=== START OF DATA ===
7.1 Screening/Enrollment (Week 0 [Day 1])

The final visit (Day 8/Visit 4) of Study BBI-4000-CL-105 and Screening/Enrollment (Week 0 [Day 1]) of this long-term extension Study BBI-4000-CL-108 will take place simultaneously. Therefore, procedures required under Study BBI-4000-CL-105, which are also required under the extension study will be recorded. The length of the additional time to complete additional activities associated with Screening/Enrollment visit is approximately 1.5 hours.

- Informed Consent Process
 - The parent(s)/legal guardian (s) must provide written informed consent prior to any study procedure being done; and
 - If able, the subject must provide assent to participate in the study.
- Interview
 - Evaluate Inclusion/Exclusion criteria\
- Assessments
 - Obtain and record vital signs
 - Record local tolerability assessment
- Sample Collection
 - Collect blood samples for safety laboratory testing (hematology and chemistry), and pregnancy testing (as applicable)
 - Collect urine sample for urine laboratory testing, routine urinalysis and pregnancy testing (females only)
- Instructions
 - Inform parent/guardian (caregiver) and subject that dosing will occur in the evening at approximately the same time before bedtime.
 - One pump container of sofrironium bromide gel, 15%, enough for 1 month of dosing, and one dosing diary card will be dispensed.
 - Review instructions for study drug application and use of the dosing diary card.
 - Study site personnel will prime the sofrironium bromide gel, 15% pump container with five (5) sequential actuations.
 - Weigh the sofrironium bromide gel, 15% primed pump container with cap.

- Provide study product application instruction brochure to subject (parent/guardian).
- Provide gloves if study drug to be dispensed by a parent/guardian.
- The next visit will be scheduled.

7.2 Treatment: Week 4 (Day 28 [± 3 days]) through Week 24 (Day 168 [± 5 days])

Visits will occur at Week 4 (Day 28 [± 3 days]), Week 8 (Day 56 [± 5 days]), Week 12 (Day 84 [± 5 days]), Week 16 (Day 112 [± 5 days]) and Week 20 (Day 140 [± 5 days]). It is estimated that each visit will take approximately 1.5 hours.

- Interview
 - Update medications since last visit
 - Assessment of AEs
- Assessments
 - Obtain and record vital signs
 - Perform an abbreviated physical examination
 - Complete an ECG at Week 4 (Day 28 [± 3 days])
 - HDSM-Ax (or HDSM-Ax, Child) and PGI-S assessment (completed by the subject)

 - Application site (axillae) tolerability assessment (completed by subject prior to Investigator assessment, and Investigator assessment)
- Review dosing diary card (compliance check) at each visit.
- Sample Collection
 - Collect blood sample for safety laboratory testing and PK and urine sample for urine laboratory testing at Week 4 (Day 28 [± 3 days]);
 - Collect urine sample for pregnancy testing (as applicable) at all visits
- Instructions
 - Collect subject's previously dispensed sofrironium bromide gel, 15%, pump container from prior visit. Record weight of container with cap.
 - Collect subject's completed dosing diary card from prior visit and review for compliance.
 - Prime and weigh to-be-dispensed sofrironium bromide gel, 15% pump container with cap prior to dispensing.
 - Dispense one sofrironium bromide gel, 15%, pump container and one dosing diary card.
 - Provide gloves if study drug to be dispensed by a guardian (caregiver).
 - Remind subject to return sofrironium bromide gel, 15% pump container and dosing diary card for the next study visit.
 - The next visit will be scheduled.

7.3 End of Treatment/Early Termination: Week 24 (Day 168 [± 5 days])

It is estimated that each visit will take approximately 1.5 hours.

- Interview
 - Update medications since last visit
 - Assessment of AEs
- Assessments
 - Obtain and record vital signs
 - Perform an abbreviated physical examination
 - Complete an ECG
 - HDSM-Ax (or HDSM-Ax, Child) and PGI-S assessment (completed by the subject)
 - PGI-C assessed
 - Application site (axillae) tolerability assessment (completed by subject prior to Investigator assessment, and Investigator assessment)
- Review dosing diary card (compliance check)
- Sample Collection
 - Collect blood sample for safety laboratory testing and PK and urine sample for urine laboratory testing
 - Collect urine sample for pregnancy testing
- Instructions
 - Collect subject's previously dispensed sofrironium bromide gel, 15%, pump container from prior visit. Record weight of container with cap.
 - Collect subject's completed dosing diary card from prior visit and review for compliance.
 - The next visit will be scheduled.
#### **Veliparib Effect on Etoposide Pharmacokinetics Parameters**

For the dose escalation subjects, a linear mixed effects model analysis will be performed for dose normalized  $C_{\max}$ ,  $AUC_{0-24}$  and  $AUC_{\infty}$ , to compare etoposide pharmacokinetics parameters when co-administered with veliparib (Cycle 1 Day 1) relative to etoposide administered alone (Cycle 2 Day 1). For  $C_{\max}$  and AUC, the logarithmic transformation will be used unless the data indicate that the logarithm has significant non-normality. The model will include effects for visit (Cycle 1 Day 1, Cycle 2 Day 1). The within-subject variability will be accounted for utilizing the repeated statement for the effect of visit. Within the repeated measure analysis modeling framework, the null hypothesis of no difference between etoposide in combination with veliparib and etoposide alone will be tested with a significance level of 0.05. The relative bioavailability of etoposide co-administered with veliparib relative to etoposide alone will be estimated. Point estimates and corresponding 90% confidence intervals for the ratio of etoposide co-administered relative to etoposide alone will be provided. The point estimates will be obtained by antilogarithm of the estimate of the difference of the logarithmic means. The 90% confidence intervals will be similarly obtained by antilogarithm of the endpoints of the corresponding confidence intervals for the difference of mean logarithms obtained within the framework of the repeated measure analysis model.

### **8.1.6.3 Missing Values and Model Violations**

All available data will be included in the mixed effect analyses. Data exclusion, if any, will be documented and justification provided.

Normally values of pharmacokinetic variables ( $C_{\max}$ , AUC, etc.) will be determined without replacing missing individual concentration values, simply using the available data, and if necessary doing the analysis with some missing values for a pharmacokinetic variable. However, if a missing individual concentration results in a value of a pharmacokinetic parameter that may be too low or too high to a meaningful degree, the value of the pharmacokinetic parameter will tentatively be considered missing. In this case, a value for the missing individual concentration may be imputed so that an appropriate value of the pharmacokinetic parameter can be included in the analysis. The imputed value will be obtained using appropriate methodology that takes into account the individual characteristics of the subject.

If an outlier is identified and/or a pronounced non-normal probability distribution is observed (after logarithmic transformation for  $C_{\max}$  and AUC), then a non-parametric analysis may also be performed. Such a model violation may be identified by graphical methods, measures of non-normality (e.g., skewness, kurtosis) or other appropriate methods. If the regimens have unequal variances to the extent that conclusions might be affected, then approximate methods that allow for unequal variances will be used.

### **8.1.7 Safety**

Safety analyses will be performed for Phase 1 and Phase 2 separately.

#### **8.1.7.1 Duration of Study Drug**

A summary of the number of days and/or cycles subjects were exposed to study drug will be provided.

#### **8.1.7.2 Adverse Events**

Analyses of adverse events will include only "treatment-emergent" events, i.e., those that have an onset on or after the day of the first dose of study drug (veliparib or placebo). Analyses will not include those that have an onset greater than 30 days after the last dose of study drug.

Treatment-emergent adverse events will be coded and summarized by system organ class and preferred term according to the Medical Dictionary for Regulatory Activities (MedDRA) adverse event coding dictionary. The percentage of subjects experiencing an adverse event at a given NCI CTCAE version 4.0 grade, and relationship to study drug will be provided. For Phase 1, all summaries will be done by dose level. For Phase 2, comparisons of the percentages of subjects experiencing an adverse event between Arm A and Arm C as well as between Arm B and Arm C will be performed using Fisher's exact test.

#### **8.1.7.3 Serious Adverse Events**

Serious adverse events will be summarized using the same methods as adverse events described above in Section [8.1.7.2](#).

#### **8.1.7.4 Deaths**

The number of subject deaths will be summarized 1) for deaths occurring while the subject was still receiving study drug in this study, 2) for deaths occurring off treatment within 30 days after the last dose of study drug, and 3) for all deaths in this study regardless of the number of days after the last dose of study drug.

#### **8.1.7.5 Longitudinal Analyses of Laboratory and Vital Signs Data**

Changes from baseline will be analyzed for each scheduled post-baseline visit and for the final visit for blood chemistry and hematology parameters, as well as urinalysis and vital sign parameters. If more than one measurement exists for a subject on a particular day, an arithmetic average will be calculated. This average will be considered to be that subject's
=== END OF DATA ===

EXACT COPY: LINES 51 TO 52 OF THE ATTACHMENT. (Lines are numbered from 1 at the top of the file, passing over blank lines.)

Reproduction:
- Assessments
 - Obtain and record vital signs